Post-traumatic stress disorder, or PTSD, is similar to GAD but occurs after an identifiable stressor (such as war, child abuse, or a traffic accident). The individual can have flashbacks to the event in question, but why some individuals develop this after trauma and others don't is unknown.
Unfortunately, the situation is seldom as clear-cut as the above syndromes suggest. Each disorder can co-exist with any of the others – GAD for instance often co-exists with social phobia and/or other phobias.
Where anxiety is present, depression is seldom far behind.
What Causes Anxiety Disorders?
The amygdala is the part of the brain that is thought to mediate anxiety. Stimulating the brain around the amygdala causes prolonged and serious feelings of fear, and people with anxiety disorders may have abnormal brain signalling around this area. To a certain extent, these problems appear to be inherited – anxiety disorders are significantly more common in first-degree relatives of people who have already been diagnosed with such a problem. Which neurotransmitters are involved and how, unfortunately, is still unknown.
Some researchers have speculated about whether abnormal parent-child attachments (particularly overprotective parents) can be a factor in early childhood.
Other Causes for Anxiety Symptoms
People with anxiety, particularly chronic low-grade anxiety, will often seek a doctor's help for the physical side effects of their disorder. It is important for the doctor to ensure that there are no physical problems that could be causing the symptoms. Equally, substances such as caffeine, alcohol, cocaine and speed (and some prescription medications, including asthma inhalers) can cause anxiety symptoms as well.
How is it Treated?
The usual response of friends and family to someone undergoing anxiety is a sense of helplessness or confusion. Sometimes they tell the affected person to 'pull themselves together'. This very seldom works. Most people with anxiety disorders know perfectly well that their fear is irrational, but that doesn't take the fear and anxiety away. In fact, knowing there's no reason to be anxious engenders a feeling of frustration and helplessness.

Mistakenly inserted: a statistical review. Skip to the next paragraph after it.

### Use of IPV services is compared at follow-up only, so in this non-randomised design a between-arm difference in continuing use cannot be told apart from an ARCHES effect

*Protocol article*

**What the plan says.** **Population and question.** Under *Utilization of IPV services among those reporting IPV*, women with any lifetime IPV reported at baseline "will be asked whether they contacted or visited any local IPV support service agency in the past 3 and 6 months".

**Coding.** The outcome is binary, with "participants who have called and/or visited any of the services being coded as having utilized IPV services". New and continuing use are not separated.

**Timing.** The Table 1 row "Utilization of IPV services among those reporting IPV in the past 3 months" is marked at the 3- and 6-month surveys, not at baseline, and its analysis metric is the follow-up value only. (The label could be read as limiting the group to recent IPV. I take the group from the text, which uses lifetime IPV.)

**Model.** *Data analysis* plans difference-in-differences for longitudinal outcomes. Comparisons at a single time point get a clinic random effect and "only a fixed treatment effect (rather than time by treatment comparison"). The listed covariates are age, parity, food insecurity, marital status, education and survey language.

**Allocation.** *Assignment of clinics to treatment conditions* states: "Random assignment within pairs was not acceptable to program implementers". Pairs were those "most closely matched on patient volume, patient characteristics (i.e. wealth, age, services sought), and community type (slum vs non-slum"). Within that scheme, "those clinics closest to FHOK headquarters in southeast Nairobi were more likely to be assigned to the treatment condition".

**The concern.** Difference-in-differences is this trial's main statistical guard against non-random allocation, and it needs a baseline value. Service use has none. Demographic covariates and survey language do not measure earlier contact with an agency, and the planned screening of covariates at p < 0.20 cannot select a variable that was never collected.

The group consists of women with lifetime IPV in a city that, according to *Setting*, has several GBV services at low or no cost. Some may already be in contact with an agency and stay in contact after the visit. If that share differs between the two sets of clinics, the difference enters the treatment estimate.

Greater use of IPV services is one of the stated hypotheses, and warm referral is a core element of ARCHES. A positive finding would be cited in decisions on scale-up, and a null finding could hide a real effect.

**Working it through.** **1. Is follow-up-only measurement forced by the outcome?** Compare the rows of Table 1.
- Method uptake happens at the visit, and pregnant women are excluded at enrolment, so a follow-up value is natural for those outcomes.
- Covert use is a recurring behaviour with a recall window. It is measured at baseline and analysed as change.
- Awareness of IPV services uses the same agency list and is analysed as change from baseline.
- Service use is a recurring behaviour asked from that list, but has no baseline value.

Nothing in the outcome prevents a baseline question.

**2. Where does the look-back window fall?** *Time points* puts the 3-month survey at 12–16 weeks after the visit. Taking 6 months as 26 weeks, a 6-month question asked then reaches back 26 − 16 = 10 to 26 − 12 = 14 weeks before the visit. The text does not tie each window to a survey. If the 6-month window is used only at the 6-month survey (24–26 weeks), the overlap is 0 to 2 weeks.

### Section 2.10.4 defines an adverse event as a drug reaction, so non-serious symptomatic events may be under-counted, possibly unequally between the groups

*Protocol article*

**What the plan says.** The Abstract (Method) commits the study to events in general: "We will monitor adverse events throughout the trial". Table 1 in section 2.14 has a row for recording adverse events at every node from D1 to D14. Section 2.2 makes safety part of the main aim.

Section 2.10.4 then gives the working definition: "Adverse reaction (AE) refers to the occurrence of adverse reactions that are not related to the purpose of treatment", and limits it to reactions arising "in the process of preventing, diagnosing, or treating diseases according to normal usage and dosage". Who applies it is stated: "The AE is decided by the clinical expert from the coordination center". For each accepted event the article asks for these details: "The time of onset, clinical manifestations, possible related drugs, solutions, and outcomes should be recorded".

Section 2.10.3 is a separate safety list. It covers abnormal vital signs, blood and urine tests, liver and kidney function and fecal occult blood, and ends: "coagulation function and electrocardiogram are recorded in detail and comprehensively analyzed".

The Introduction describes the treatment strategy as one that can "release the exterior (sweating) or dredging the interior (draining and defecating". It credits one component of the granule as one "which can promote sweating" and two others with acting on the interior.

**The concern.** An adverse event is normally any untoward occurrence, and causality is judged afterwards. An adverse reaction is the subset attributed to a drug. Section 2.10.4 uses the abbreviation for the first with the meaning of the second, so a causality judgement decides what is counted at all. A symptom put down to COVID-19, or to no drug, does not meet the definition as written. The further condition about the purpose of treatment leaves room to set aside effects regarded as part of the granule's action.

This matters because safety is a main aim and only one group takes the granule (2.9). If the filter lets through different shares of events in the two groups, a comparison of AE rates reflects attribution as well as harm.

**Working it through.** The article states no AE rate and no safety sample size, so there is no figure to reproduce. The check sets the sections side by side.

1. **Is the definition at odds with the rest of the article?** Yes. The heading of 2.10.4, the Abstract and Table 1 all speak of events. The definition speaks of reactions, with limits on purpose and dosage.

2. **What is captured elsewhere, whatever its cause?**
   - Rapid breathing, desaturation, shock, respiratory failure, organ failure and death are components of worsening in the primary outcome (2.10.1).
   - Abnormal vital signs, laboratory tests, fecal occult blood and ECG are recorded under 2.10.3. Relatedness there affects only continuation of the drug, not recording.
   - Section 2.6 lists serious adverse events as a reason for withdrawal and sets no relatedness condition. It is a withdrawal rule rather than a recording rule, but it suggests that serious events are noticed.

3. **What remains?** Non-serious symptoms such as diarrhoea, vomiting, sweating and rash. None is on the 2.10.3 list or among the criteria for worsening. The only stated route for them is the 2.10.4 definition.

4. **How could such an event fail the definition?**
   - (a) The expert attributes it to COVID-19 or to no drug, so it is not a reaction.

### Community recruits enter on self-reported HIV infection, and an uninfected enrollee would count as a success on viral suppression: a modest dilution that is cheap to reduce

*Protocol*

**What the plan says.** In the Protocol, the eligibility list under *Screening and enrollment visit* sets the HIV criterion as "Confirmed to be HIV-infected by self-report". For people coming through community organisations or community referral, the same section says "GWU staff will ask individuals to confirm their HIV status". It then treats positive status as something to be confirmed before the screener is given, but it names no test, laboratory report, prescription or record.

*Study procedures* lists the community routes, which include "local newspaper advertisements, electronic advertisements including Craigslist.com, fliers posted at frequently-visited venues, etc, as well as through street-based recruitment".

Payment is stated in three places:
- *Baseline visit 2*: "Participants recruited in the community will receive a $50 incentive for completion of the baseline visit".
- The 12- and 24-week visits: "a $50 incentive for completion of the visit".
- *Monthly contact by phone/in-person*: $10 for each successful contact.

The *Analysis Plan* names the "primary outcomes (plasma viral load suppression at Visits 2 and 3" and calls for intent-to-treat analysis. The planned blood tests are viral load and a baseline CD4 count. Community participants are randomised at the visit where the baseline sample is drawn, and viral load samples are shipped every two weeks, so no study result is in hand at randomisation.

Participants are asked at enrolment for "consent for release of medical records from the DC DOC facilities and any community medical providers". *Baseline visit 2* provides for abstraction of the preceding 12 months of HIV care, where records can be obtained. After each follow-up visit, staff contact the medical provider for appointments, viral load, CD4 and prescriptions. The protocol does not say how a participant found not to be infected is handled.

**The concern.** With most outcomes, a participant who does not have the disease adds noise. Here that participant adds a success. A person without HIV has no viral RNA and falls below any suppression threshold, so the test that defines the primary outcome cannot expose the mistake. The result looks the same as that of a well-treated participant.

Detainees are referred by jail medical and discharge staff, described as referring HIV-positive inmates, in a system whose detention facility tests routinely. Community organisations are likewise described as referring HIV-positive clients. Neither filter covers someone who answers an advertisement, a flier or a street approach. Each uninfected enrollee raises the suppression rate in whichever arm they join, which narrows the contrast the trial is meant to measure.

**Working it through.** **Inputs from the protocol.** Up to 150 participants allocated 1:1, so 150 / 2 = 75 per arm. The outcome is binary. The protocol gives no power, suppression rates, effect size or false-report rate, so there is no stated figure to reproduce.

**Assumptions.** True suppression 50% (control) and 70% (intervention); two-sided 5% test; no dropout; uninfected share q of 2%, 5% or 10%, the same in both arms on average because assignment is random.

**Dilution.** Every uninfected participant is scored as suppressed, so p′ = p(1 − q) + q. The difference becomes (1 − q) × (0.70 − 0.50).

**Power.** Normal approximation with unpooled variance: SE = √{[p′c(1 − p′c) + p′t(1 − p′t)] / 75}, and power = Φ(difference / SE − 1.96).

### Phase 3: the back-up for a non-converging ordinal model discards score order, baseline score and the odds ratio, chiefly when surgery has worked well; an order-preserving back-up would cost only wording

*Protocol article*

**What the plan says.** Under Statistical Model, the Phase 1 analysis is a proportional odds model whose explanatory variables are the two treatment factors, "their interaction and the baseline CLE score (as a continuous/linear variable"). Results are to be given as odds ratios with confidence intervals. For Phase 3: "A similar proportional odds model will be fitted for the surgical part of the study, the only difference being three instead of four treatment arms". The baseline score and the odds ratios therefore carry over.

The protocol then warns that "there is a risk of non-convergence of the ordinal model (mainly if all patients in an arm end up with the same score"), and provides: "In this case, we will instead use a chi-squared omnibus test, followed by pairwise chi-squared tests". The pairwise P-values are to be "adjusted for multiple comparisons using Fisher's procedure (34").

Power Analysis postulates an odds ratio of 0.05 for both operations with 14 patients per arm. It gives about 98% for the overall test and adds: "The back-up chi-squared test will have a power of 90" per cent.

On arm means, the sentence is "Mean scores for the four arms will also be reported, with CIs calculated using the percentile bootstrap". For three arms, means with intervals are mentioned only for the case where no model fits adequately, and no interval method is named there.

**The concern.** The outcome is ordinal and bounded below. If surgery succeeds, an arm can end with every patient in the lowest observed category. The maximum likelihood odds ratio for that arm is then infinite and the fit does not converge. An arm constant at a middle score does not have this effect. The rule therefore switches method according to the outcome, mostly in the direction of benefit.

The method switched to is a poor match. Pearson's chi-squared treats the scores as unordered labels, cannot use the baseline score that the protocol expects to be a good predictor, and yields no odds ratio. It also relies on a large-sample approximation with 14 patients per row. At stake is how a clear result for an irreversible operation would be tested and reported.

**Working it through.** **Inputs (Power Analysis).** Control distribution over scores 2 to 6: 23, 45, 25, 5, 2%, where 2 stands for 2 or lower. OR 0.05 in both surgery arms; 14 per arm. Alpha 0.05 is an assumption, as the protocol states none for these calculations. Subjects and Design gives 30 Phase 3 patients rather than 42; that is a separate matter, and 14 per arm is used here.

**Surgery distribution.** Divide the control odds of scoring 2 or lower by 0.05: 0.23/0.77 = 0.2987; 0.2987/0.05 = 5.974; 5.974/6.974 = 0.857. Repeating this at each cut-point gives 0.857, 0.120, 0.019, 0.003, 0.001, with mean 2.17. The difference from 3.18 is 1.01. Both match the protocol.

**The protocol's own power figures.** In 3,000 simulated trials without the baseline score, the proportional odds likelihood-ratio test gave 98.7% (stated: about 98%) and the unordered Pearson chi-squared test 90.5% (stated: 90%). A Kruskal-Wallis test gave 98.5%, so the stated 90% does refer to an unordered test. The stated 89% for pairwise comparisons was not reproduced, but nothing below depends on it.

People often attempt to treat themselves with quick fixes such as alcohol and marijuana, which don't do anything to relieve the underlying anxiety (and can create health-related and legal problems of their own). Doctors can prescribe benzodiazepines such as diazepam (commonly known as Valium), which are very effective, but they can be addictive, have side effects, and again don't do much for the underlying problem.
The racing heart, shortness of breath and other symptoms of a body perpetually undergoing a 'fight or flight' response can be relieved slightly by beta-blockers - medications which are usually used to reduce blood pressure and prevent heart attacks and heart failure.
A more effective long-term solution is a selective serotonin reuptake inhibitor (SSRI), which have more traditionally been used as antidepressants. The best-known drug of this type is Prozac. These take a few weeks to work, but improve symptoms quite effectively. As with the other chemical options, it masks rather than cures the symptoms.
Cognitive behavioural therapy is a type of psychotherapy which can help the patient to identify anxiety-forming thoughts and consciously put a stop to them. It also teaches coping strategies for dealing with the anxiety when it occurs.
Simple relaxation exercises have been tested in trials, but these don't appear to have a large effect in the general population of sufferers. However, many people have had good results from practising them and they are side effect-free. Mindfulness techniques can also be used.